Reply

    • No, I meant Teva says their new product, the higher dose hydrocodone, will be “tamper deterrent.” I would like to know what this means, too, but find no solid information about the particulars as yet.

      Reply

      • Oh Thank You I am sorry I misunderstood. Yeah I would be interested in what Tamper Deterrent is also…Is there anyway to find out. I mean I am sure the avenues you as a doctor has “the know how” or “the know who” to ask has come up empty then, what about the company can we ask the company? When you find out please blog it.

      • I’ll post if I’m able to learn anything. It appears the drug companies are being vague. Much also depends on the FDA, which has made noises in the past about re-scheduling hydrocodone (5, 7.5 and 10mg) to Schedule II rather than III, due to all of the abuse. It’s the most frequently prescribed opioid in the U.S., with about 139 million prescriptions dispensed in the U.S. in 2010.

  2. Posted by Ron Wilson on August 14, 2014 at 3:34 pm

    Hi, I was in the Teva study and just ended a 3 month on label treatment. I was titrated to two 45 mg tablets a day, twelve hours apart. The drug works, it is much better then taking regular Vicodin. For two reasons the first is the ability to only have to take two pills a day to get relief and the second is no Acetometophin. The TD component of the drug relates to the way the table resists crushing. It does not just turn to a powder, when you attempt to crush it the tablet sort of smashes together like a potato would so you can never really get to a powder. Not that I was trying to abuse the drug I just tested the TD portion to see what the result was. I can say that the relief that I obtained from the drug was life changing for the 8 months that I was in the trial. On Monday I took my last dose and have been prescribed 10/325 Vicodin for transition to available treatments for my crushed disk in my lower back and degenerative hip disease. Due to the inability to obtain the drug I am currently detoxing to a much lower dose of Vicodin, currently 20mg per day is what I attempting to taper to.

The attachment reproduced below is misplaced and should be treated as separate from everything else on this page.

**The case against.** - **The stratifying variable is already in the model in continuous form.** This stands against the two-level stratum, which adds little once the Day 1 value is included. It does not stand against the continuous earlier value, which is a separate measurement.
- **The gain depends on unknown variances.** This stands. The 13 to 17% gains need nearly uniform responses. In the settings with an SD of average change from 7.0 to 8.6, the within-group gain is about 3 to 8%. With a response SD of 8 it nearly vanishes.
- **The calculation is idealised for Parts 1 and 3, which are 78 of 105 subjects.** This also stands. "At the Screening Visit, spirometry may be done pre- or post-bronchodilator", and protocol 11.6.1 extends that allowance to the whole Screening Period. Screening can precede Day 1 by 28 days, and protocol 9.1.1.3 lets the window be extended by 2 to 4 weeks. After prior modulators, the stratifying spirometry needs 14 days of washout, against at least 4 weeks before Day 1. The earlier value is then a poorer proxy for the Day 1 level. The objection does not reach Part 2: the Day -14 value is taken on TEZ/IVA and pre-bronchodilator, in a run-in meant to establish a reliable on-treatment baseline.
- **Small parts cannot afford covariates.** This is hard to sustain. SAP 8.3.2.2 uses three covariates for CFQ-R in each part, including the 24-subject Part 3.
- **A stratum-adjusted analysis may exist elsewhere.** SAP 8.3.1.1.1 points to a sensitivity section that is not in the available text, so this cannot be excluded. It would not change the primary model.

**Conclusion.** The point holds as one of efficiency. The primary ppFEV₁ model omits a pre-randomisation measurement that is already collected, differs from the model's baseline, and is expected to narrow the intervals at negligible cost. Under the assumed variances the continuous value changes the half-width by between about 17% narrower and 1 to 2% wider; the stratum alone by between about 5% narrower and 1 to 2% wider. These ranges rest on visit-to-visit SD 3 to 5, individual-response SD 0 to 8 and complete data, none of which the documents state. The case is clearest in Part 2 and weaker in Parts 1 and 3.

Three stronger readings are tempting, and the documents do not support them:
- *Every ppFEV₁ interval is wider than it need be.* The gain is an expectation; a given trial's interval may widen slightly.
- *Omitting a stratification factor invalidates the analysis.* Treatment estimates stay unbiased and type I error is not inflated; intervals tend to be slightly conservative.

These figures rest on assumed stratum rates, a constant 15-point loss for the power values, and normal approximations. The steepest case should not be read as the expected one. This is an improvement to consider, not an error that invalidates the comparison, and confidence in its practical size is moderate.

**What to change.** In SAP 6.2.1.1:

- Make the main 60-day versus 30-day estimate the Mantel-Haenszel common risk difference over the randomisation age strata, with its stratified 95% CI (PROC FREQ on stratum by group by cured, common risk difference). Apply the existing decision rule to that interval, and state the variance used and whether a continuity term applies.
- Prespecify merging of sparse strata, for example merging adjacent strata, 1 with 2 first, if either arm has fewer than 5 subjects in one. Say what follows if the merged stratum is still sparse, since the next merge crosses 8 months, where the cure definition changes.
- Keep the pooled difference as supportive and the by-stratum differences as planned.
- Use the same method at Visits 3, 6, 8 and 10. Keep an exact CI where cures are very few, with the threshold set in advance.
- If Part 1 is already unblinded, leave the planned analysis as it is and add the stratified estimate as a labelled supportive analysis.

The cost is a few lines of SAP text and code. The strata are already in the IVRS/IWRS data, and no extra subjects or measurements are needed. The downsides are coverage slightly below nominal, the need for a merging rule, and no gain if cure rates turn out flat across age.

I can say that the drug does exactly as it designed to do, but I regret having to detox and most likely would not allow myself to be prescribed the drug after this detox experience.

    Living in pain is the worst life possible, not being able to sleep for more than 3 hours at a time eventually takes a toll on a person. Hopefully those that need pain relief can get some help from this drug and they are able to manage the long term effects of Opiate pain management. The after party is no fun for sure. I am now on day 3 of my detox and it sucks.

    Prior to the study I was taking the maxim dose of Ibuprofen and Naproxine a day. I am currently pushing for a surgery solution to my back problems and hopefully I can find relief.

    To those who live in pain, a drug like this can provide some relief but just know that you are in for some rough times when you stop or taper.

    Reply

  3. there is always talks on so many drugs. but i tell you that hydrocodone has been seen as one of the most effective drugs for easing moderate and sever pains. its restrictions come due to the fact that it’s been abused.

    Reply